Following the serial blasts at Varanasi on March 7, video footage of a marriage ceremony in progress at the Sankat Mochan temple proved to be invaluable ' and not to the shell-shocked family alone. Grabs from it showed a 'suspicious'-looking youth who silently appeared in one shot and in another, an airbag that was mysteriously slipped in near gifts for the couple. From these shots that have surely been magnified and viewed over and over again, the investigating team has been able to come up with sketches of likely suspects as well as search for shopkeepers stocking such bags.
Visual evidence that has become a part of the police and the criminal system's survival kit, so to speak, has a long history. From its invention in the 1830s, photography quickly came to be used by the police in the West to keep records of arrested criminals. Clearly, apart from the elegant studio creations of the elite and emergent middle classes, portraits had other, more functional, roles to play. Soon, in the colonies, photographic practice was found most useful for not only recording criminals but also as an aid to the British penchant for classification and stereotyping of the 'native' population.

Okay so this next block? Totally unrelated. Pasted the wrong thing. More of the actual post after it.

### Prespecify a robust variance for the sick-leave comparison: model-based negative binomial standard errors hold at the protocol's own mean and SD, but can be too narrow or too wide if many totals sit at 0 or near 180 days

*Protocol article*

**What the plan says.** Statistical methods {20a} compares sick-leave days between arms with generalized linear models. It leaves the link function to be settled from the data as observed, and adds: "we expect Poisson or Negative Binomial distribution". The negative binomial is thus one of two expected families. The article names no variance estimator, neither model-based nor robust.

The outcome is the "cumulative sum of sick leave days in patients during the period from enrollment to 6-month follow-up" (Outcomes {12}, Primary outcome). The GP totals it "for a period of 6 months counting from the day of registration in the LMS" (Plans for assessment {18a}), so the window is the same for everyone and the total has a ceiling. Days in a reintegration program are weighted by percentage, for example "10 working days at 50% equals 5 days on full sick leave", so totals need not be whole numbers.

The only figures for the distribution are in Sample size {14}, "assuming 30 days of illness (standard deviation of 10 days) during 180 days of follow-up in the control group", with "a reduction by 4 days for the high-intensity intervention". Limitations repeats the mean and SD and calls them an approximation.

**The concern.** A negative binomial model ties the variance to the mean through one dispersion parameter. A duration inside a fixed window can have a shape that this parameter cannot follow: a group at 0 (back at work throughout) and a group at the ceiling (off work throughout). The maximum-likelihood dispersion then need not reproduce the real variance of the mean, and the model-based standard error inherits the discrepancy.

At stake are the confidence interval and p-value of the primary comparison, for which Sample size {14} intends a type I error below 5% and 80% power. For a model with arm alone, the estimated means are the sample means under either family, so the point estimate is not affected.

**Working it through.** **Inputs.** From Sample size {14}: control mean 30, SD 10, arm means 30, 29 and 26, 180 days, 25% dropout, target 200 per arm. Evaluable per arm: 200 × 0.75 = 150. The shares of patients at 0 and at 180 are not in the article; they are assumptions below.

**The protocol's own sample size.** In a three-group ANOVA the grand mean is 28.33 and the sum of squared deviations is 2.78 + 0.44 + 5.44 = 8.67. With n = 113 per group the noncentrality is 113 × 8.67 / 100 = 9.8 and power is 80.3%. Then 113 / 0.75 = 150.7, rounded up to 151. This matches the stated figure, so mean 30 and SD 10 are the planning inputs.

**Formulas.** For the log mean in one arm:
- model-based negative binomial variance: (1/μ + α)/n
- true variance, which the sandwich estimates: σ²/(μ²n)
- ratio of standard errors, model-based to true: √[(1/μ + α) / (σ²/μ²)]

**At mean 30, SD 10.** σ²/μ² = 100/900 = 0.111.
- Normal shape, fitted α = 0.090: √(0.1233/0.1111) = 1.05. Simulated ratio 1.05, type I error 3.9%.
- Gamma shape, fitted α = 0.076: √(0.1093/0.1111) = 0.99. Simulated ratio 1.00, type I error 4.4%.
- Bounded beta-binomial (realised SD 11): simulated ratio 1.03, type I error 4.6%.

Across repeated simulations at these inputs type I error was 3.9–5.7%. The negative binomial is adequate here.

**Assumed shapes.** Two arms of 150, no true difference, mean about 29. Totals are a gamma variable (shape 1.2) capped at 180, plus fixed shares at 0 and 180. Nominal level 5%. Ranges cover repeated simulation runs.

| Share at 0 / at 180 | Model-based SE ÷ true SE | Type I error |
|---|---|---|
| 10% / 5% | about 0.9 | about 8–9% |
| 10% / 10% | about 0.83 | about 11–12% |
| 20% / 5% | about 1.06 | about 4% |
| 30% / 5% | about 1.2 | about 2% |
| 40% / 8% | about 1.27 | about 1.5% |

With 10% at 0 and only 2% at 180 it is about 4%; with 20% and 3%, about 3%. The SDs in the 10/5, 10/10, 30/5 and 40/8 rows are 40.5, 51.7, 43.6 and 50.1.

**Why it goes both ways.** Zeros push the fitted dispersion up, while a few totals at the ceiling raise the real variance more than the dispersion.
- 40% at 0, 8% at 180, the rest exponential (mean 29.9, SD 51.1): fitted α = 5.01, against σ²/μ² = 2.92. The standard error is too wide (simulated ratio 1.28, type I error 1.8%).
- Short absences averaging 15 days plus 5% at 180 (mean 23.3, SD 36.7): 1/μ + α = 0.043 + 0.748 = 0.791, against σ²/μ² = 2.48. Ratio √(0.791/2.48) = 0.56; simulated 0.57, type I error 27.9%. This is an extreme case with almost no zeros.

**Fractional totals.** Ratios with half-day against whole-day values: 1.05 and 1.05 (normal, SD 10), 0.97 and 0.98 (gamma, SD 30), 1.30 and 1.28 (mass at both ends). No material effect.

It was not long before a discourse on the relevance of photography in administration and the control of criminality evolved. In 1856, Norman Chevers, the secretary of the medical board in Calcutta, elucidated in some gory detail the fact that in an environment where bodies decayed easily, a photograph of the victim and the scene of the crime when produced before the magistrate and the civil surgeon ' who could be situated several miles away ' provided 'every detail of a scene of bloodshed, as it appeared when first disclosed to the police'. The missionary, Joseph Mullens, could not help elaborating further on Chevers's belief that a photograph of the crime would chasten the offender. Nobody he felt, would remain unmoved 'by placing before him in the stereoscope, the actual scene of his atrocity, the familiar walls, the charpoy, the ghastly faces as they last appeared in his seeking vision'. In the case of hardened criminals, no doubt Mullens's belief in the salutary effect of being presented with visual evidence of their misdeeds could be somewhat misplaced. However, na've hopes of influencing convicts apart, clearly such evidence has only grown in its range, sophistication and indispensability to investigating establishments worldwide.